Lowell Harwood, the Jersey City parking boss who grew his business to a $100 million empire, has died. He was 85.
Harwood, who led Harwood Properties, built and grew the business, breaking into the competitive New York market with a shrewd business model of choosing the right locations and charging reasonable prices.
The company went public in 1969, with Harwood becoming chair of Square Industries, Inc., headquartered at 921 Bergen Ave. in Jersey City where Harwood was raised.
By the time the company was sold in 1997, the family operation had grown to a $100 million business with 135 locations across the United States.
During Harwood’s leadership of Square Industries, the company managed parking at the 1980 Winter Olympics in Lake Placid, N.Y., one of Harwood’s proudest achievements.
Born in Newark and raised in Jersey City, Harwood returned to Hudson County after graduating from Kent State University and serving in the United States Army during the Korean War to work in the family parking business that began in 1920.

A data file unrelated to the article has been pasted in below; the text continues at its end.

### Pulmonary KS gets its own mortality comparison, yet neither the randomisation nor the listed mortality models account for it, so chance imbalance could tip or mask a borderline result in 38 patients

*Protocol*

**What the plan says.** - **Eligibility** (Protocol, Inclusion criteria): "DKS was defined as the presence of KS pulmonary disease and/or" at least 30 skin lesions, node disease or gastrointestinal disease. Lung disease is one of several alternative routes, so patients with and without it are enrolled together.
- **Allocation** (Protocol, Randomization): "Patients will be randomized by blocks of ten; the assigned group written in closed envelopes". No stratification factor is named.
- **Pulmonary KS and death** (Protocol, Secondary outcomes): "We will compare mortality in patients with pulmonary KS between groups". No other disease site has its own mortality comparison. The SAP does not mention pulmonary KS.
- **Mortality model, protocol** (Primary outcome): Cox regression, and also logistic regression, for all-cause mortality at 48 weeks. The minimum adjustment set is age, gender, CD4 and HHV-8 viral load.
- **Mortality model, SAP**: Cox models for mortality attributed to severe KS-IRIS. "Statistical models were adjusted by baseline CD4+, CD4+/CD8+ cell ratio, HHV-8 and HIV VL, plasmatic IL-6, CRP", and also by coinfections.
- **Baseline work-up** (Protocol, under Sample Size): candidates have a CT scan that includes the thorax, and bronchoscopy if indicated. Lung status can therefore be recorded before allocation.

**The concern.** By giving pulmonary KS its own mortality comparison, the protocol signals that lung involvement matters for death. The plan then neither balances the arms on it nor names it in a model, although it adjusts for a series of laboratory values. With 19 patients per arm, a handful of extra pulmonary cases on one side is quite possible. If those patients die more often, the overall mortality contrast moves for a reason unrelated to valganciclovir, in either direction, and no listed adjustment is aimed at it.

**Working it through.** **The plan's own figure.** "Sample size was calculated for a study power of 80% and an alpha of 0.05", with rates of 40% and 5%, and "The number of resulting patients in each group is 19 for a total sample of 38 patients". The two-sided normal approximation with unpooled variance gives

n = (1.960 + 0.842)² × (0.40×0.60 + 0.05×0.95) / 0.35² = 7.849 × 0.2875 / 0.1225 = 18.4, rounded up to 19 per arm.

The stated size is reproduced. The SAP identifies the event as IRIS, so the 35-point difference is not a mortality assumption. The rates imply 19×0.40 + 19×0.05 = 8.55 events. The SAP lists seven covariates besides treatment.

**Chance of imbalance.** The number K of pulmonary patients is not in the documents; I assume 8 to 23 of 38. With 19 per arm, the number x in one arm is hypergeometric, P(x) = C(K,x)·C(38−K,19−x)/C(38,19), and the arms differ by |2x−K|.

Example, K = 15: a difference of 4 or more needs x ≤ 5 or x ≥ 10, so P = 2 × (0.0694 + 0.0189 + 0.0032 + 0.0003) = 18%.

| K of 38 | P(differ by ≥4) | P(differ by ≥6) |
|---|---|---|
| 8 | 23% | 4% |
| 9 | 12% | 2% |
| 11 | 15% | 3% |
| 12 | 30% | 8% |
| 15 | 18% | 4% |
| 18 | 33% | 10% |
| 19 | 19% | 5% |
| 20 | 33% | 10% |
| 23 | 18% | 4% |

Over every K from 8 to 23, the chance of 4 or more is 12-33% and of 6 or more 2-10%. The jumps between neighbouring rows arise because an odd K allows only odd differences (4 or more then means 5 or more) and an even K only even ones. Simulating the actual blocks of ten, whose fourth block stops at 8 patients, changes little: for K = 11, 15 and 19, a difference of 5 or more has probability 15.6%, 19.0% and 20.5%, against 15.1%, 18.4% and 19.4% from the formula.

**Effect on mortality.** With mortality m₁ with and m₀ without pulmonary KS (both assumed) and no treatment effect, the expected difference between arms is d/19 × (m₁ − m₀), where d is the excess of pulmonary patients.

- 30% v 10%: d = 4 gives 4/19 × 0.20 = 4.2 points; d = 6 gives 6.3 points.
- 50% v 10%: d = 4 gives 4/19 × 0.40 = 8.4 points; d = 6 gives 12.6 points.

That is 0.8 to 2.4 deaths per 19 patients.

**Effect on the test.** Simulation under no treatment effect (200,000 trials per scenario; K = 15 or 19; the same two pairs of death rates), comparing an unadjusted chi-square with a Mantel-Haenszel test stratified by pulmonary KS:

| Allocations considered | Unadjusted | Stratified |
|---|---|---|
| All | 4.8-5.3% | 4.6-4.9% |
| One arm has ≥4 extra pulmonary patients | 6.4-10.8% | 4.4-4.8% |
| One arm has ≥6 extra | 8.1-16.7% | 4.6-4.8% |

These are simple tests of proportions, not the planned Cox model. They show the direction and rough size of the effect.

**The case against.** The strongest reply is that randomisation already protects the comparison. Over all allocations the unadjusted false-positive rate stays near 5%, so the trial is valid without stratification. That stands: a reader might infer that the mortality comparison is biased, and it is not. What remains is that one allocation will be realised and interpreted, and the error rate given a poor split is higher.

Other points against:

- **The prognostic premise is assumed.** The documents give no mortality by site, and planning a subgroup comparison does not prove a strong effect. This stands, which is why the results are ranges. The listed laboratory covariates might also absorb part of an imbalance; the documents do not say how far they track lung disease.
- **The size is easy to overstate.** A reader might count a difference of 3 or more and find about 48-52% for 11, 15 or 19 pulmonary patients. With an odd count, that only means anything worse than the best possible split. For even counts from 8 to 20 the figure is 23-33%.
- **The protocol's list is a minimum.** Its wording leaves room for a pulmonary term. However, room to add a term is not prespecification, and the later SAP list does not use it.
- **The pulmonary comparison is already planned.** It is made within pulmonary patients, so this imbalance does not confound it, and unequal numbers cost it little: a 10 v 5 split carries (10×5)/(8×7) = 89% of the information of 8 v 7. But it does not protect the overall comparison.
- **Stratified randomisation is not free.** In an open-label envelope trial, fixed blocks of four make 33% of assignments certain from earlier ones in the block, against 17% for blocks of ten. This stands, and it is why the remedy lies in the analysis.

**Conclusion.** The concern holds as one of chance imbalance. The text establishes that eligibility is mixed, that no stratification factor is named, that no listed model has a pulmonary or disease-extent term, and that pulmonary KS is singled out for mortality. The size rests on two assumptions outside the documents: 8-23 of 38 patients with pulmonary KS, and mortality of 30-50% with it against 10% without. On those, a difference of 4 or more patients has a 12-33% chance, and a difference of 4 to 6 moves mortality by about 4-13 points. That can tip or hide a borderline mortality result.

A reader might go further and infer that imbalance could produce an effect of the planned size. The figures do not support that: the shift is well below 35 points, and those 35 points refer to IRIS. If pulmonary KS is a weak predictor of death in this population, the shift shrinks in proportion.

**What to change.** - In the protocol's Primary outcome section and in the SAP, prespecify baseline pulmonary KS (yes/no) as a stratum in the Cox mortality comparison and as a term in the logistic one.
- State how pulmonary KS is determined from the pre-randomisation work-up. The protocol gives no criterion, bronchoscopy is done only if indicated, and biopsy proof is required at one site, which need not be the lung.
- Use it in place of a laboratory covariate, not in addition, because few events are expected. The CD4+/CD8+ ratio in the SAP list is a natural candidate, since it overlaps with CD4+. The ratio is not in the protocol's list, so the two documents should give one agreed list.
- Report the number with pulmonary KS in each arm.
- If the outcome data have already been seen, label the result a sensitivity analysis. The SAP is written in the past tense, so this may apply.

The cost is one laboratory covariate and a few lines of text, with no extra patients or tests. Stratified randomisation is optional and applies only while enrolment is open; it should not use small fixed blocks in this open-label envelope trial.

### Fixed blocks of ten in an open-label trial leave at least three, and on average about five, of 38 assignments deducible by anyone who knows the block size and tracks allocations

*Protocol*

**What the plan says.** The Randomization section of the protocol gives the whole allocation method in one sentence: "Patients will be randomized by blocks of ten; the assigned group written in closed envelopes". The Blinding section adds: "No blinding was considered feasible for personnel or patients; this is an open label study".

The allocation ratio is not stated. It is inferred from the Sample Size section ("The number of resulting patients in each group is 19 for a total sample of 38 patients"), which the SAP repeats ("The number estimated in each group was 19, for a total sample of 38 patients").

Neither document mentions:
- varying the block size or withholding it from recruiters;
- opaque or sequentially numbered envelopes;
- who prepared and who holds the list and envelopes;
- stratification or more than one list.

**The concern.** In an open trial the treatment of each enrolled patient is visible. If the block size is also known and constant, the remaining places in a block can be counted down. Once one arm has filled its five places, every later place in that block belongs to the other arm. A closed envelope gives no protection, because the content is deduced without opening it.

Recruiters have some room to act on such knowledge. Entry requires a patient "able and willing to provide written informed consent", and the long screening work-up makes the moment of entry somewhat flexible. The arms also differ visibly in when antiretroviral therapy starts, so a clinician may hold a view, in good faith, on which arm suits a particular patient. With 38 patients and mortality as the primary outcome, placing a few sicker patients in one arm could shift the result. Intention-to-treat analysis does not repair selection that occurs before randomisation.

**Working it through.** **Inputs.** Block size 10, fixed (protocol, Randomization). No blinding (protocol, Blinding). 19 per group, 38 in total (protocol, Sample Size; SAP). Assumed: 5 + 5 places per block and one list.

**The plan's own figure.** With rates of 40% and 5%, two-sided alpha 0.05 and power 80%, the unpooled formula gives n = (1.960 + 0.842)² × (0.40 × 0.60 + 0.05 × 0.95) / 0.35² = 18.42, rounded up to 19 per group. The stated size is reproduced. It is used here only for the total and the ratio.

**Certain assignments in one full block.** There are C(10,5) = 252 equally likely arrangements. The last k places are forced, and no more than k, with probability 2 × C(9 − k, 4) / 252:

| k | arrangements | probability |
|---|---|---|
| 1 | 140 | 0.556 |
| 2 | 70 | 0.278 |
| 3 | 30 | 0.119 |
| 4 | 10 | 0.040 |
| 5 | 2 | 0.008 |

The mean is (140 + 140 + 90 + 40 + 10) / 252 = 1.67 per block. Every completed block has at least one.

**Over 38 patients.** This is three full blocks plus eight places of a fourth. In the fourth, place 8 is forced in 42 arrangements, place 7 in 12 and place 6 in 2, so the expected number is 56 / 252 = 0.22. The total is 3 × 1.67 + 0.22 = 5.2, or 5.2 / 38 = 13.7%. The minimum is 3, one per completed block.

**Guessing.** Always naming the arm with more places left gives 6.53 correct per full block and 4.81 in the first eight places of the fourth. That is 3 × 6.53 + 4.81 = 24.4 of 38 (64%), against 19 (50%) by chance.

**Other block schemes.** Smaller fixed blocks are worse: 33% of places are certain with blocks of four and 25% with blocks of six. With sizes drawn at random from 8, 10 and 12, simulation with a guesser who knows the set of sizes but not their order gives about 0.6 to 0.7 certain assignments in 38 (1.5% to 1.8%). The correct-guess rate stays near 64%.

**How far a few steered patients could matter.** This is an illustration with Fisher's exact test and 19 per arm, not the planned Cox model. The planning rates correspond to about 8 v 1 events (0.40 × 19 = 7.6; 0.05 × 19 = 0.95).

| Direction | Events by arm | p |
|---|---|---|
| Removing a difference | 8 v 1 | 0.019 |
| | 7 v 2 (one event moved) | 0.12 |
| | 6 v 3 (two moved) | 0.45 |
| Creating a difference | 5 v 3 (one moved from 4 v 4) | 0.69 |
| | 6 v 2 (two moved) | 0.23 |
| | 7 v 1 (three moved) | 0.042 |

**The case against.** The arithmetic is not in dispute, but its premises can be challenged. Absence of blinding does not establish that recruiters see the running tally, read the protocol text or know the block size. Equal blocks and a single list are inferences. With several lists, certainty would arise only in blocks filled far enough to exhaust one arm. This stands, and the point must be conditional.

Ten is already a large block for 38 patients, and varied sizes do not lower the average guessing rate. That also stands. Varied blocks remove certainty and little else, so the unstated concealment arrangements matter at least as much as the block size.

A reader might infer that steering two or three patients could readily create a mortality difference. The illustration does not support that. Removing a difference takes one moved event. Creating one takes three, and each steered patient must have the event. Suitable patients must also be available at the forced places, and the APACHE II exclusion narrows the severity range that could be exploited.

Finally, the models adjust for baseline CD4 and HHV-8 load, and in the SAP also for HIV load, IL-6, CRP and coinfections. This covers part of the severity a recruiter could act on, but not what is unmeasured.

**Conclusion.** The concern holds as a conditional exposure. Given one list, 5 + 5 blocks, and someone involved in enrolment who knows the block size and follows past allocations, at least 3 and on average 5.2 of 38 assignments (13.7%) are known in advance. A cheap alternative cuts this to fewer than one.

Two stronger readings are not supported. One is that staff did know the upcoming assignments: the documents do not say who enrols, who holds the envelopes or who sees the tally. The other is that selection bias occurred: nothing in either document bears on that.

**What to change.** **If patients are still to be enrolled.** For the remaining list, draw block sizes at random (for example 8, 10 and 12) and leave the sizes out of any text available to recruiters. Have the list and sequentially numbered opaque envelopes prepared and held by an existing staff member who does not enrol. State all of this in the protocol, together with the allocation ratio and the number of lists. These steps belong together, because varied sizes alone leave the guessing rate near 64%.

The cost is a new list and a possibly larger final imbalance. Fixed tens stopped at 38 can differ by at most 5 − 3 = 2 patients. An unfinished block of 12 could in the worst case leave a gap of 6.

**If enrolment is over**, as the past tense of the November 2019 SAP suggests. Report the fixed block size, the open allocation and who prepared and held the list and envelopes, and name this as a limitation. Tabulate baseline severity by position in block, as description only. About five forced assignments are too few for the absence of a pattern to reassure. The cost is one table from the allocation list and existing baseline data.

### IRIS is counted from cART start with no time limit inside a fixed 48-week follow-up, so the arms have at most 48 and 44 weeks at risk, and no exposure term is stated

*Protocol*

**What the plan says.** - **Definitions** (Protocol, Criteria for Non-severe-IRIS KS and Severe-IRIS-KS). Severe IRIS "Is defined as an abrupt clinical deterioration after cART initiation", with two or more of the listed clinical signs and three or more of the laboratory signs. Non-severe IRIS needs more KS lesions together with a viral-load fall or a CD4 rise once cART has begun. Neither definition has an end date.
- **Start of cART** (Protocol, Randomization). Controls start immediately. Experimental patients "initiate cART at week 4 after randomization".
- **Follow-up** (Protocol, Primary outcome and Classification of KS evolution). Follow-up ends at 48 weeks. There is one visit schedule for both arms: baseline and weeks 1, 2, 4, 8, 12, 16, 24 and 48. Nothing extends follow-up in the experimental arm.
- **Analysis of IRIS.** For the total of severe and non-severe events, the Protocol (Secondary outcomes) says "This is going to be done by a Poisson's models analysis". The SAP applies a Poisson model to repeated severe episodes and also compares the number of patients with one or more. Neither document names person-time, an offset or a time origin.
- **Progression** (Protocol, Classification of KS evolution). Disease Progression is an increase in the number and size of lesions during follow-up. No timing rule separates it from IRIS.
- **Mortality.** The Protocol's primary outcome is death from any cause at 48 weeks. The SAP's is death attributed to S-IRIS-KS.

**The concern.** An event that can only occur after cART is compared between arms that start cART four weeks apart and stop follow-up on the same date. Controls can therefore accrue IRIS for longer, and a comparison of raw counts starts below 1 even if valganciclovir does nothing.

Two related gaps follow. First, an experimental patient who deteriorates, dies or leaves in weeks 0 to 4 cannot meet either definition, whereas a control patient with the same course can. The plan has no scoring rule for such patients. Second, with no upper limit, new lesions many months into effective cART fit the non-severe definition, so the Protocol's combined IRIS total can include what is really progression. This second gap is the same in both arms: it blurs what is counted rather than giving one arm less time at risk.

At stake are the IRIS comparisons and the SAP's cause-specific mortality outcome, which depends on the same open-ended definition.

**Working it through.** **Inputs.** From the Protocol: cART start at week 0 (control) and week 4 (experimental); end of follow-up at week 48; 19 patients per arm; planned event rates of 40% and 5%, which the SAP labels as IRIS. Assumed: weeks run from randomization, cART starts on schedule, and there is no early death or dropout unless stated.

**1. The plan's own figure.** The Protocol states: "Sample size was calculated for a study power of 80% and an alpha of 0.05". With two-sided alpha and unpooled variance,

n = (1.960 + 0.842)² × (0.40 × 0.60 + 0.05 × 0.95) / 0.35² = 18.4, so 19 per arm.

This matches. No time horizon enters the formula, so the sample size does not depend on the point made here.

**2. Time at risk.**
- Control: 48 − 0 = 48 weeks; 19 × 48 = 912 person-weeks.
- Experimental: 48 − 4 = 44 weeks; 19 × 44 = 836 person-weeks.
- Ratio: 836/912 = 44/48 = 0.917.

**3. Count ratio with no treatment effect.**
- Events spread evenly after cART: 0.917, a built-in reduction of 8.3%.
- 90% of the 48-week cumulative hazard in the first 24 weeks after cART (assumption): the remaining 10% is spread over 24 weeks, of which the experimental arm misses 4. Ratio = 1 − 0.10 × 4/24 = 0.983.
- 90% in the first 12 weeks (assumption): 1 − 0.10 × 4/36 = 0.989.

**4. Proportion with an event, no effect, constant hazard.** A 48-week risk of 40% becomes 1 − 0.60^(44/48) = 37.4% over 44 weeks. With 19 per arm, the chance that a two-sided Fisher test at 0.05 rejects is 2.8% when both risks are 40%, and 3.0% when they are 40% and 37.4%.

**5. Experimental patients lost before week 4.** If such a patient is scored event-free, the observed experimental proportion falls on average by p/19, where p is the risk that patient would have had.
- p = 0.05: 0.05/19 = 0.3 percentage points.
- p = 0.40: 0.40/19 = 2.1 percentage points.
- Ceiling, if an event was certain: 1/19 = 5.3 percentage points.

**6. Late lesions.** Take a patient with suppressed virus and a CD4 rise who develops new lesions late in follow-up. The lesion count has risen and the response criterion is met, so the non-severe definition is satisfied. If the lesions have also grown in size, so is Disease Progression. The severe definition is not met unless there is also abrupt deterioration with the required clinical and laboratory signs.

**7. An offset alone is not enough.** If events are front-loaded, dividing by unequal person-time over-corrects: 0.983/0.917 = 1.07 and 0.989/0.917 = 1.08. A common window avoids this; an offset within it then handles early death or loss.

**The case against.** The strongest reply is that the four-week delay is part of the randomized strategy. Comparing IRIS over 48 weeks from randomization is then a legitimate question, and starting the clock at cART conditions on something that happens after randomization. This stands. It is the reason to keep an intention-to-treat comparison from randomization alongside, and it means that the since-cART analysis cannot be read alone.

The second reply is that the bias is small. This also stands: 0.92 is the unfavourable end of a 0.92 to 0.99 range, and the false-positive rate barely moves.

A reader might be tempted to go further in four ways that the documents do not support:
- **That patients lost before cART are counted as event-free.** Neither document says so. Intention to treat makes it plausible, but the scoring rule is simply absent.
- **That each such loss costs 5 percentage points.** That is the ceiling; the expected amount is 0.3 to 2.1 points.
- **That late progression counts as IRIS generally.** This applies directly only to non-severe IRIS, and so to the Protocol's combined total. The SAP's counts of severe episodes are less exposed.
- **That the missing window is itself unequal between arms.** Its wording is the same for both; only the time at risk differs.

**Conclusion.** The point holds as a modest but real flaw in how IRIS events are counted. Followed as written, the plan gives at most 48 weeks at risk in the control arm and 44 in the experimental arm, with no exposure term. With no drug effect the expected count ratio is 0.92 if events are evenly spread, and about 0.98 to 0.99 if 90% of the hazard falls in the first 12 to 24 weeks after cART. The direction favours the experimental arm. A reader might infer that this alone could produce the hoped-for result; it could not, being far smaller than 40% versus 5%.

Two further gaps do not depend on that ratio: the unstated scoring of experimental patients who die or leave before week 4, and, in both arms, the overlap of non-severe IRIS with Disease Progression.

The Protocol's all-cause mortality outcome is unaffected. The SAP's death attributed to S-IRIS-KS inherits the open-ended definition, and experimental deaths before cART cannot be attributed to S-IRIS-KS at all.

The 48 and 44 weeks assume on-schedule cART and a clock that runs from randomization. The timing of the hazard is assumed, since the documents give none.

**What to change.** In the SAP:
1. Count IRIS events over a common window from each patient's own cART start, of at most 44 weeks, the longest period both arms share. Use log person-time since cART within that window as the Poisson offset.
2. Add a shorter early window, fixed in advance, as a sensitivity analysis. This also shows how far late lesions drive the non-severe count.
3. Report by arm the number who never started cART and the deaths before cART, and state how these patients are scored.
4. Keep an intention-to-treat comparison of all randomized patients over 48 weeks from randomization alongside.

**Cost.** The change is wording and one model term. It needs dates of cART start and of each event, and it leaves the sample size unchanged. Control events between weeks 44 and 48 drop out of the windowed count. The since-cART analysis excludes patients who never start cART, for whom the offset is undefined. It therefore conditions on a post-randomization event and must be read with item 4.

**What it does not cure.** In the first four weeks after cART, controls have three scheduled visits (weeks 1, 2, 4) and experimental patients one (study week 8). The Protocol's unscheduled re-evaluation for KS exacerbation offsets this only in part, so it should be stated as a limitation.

He served on the board of the Jersey City Chamber of Commerce, and served as the chamber’s president in 1958.
In 1997, the Harwood family purchased the site of the former State Theater and created the first new residential development in Journal Square in more than 50 years.
His family belonged to Temple Beth El in Jersey City for more than 50 years, and Harwood was a member of the American Israel Public Affairs Committee.
Harwood is survived by his wife, Toby; his brother, Sanford; his children, Leslie and Craig; his grandchildren, Jonathan, David and Laura Ehrlich; and his nephews Brett and Scott Harwood.